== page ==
"Isn't that funny, Father?" cried Helen. "Right where we are going-- Scarboro."

"If the wallet is his," muttered Mr. Cameron.

"What do you mean, sir?" questioned Ruth, quickly. "Do you think he is a bad boy--that he has taken the wallet----"

"Now, now!" exclaimed Mr. Cameron, smiling at her again. "Don't jump at conclusions, Mistress Ruth Fielding. I have no suspicion regarding the lad----How is the patient, Aunt Alviry?" he added, quickly, as the little old woman came hobbling out of the bedroom where the strange boy lay.

"Oh, my back, and oh, my bones!" said Aunt Alviry, under her breath. But she welcomed Mr. Cameron warmly enough, too. "He's getting on fine," she declared. "He'll be all right soon. I reckon he won't suffer none in the end for his wetting. I'm a-goin' to cook him a mess of gruel, for I believe he's hungry."

"Who is he, Aunt Alviry?" asked the gentleman. Aunt Alvirah Boggs was "everybody's Aunt Alviry," although she really had no living kin, and Mr. Jabez Potter had brought her from the almshouse ten years or more before to act as his housekeeper.

"Dunno," said Aunt Alvirah, shaking her head in answer to Mr. Cameron's question. "Ain't the first idee. You kin go in and talk to him, sir."

With the wallet in his hand and the three young folk at his heels, both their interest and their curiosity aroused, Mr. Cameron went into the passage and so came to the open door of the bedroom. Mr. Potter slept in a big, four-post bedstead, which was heaped high at this time of year with an enormous feather bed. Rolled like a mummy in the blankets, and laid on this bed, the feathers had plumped up about the vagabond boy and almost buried him. But his eyes were wide open--pale blue eyes, with light lashes and eyebrows, which gave his thin, white countenance a particularly blank expression.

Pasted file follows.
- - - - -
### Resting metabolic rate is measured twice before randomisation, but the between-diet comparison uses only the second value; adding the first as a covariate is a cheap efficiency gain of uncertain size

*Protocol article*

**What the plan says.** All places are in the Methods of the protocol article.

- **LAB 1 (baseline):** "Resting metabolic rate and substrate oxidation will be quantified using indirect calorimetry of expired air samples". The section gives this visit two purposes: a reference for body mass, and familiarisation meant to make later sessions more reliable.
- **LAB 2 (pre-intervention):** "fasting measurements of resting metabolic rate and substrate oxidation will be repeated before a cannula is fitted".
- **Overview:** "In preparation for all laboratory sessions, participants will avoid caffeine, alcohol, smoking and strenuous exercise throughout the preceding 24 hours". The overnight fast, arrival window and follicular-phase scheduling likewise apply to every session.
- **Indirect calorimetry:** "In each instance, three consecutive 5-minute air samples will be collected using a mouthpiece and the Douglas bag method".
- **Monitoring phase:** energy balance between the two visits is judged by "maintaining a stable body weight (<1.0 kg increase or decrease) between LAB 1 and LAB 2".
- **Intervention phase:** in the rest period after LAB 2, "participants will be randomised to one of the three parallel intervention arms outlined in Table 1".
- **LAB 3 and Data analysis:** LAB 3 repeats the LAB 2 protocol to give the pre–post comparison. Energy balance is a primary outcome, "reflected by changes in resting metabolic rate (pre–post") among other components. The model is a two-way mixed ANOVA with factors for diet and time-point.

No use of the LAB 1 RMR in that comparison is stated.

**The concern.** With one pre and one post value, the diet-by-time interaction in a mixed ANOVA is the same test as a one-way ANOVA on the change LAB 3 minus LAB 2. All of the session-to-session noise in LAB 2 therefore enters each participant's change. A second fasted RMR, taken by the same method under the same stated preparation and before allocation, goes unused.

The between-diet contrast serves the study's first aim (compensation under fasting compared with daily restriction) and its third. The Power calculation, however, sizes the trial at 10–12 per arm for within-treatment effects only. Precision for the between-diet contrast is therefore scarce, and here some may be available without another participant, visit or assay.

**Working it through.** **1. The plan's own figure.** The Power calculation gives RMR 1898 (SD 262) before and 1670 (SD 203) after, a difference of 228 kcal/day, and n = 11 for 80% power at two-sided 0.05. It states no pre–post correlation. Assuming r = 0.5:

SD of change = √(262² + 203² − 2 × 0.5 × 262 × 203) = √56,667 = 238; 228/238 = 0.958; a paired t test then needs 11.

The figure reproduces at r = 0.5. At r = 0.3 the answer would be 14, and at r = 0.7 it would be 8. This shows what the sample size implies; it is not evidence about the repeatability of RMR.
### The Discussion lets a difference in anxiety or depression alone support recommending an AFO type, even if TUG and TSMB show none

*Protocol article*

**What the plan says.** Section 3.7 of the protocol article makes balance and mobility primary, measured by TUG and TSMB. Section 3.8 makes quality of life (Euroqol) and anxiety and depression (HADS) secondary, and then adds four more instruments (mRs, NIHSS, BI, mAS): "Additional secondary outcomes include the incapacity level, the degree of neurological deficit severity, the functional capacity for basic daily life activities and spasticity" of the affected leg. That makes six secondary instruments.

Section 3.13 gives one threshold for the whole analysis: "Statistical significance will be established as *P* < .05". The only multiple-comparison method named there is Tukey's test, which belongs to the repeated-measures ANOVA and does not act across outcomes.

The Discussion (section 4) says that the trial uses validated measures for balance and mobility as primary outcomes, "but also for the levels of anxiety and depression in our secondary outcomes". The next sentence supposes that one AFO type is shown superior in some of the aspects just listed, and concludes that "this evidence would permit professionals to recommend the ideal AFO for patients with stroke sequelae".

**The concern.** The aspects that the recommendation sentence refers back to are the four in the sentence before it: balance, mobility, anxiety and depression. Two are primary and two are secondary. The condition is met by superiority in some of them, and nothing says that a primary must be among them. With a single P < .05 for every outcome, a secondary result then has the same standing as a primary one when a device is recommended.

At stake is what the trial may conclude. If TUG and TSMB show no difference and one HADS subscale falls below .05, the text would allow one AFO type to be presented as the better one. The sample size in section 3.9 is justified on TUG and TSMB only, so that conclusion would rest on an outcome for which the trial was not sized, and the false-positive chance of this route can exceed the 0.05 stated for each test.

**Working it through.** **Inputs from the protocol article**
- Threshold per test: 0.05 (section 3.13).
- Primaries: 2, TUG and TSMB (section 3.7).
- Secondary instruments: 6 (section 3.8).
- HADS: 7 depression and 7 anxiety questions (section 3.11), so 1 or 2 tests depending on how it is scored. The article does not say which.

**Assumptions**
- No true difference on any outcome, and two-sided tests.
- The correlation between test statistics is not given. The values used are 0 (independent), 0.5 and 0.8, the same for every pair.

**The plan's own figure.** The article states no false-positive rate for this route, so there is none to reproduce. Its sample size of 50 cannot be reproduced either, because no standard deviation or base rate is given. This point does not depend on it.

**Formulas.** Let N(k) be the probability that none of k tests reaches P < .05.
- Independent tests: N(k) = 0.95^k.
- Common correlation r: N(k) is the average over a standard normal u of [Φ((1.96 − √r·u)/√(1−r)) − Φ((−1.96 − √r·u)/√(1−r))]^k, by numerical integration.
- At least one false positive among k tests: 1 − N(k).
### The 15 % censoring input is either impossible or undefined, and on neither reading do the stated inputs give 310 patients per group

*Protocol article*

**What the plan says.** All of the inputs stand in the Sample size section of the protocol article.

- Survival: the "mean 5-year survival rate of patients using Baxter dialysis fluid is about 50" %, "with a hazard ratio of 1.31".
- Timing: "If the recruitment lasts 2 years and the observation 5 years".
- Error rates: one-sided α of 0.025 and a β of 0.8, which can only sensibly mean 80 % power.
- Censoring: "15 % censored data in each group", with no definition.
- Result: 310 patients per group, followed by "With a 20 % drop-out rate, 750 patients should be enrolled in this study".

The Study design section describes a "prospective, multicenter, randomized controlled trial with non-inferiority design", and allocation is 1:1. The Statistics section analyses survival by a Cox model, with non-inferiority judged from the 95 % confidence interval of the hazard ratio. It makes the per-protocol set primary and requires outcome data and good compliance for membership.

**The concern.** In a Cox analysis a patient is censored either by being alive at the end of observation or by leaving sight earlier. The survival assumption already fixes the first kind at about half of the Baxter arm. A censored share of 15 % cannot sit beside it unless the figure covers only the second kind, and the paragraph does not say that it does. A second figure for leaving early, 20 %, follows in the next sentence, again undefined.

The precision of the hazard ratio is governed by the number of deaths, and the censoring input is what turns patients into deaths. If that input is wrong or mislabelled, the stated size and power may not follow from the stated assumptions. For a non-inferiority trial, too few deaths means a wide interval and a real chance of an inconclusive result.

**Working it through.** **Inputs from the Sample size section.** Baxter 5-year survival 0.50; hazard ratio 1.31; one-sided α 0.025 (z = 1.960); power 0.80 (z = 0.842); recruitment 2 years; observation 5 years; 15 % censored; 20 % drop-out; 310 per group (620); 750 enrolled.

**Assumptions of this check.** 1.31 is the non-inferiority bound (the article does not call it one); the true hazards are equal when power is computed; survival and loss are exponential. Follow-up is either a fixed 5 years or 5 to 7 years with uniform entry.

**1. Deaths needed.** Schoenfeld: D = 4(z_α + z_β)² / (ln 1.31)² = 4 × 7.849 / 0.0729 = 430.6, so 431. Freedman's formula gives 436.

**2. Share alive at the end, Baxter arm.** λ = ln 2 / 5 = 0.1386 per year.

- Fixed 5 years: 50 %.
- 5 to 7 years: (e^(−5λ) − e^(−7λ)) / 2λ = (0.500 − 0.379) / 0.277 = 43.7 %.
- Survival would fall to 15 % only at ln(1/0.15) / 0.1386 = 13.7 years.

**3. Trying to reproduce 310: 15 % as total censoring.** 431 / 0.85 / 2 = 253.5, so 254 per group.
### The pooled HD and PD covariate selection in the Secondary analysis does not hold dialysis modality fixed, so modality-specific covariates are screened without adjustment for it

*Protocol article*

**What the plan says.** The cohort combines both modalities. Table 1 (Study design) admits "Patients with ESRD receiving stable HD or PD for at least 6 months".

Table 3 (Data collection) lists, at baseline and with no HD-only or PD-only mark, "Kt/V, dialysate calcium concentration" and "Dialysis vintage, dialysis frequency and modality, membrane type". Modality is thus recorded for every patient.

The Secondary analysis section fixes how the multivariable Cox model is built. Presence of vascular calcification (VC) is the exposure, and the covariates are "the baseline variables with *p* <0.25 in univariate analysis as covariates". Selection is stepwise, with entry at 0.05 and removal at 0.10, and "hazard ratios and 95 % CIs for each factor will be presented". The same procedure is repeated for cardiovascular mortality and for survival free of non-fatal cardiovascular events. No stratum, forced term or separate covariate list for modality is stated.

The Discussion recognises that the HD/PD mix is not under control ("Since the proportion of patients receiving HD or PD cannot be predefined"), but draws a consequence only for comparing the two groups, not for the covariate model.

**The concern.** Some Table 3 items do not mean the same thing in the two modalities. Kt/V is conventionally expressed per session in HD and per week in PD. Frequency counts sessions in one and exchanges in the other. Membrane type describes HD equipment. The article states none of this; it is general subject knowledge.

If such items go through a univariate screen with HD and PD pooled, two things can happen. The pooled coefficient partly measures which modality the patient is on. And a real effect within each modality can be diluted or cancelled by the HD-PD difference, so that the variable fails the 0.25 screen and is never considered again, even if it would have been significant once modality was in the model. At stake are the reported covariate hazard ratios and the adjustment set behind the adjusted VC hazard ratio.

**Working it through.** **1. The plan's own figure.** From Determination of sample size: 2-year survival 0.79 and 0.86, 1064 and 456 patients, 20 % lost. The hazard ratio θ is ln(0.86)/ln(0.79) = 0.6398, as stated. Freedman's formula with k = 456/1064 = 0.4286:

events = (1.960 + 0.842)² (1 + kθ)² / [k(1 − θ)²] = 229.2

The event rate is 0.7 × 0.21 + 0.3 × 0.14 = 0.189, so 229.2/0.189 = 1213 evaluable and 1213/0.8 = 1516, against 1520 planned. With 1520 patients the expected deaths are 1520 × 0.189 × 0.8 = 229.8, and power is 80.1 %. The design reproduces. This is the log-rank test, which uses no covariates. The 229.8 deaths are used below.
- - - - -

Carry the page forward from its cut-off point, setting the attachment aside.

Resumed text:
"Heigho, my lad!" exclaimed Mr. Cameron, in his jolly way. "So your name is Jonas Hatfield, of Scarboro; is it?"

"No; sir; that was my father's name, sir," returned the boy in bed, weakly. "My name is Fred."

And then a brilliant flush suddenly colored his pale face. He half started up in bed, and the pale blue eyes flashed with an entirely different expression. He demanded, in a hoarse, unnatural voice:

"How'd' you find me out?"

Mr. Cameron shook his head knowingly, and laughed.

"That was a bit of information you were keeping to yourself--eh? Well, why did you carry your father's old wallet about with you, if you did not wish to be identified? Come, son! what harm is there in our knowing who you are?"


Ruth Fielding at Snow Camp - 3/27